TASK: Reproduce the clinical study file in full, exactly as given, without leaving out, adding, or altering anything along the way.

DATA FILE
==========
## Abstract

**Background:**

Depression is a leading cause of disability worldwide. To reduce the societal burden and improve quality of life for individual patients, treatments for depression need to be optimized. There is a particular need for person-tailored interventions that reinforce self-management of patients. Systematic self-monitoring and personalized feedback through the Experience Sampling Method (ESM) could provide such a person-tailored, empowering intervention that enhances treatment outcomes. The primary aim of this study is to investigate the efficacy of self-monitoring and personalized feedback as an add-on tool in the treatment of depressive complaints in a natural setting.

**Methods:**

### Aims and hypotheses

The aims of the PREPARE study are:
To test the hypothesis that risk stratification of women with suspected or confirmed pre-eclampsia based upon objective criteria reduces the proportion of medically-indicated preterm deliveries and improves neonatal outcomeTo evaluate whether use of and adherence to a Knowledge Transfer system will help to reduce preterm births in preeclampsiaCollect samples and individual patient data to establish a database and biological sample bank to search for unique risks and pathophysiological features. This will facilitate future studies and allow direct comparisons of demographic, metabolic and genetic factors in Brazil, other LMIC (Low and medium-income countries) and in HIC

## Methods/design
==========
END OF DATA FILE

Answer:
## Abstract

**Background:**

Depression is a leading cause of disability worldwide. To reduce the societal burden and improve quality of life for individual patients, treatments for depression need to be optimized. There is a particular need for person-tailored interventions that reinforce self-management of patients. Systematic self-monitoring and personalized feedback through the Experience Sampling Method (ESM) could provide such a person-tailored, empowering intervention that enhances treatment outcomes. The primary aim of this study is to investigate the efficacy of self-monitoring and personalized feedback as an add-on tool in the treatment of depressive complaints in a natural setting.

**Methods:**

### Aims and hypotheses

The aims of the PREPARE study are:
To test the hypothesis that risk stratification of women with suspected or confirmed pre-eclampsia based upon objective criteria reduces the proportion of medically-indicated preterm deliveries and improves neonatal outcomeTo evaluate whether use of and adherence to a Knowledge Transfer system will help to reduce preterm births in preeclampsiaCollect samples and individual patient data to establish a database and biological sample bank to search for unique risks and pathophysiological features. This will facilitate future studies and allow direct comparisons of demographic, metabolic and genetic factors in Brazil, other LMIC (Low and medium-income countries) and in HIC

## Methods/design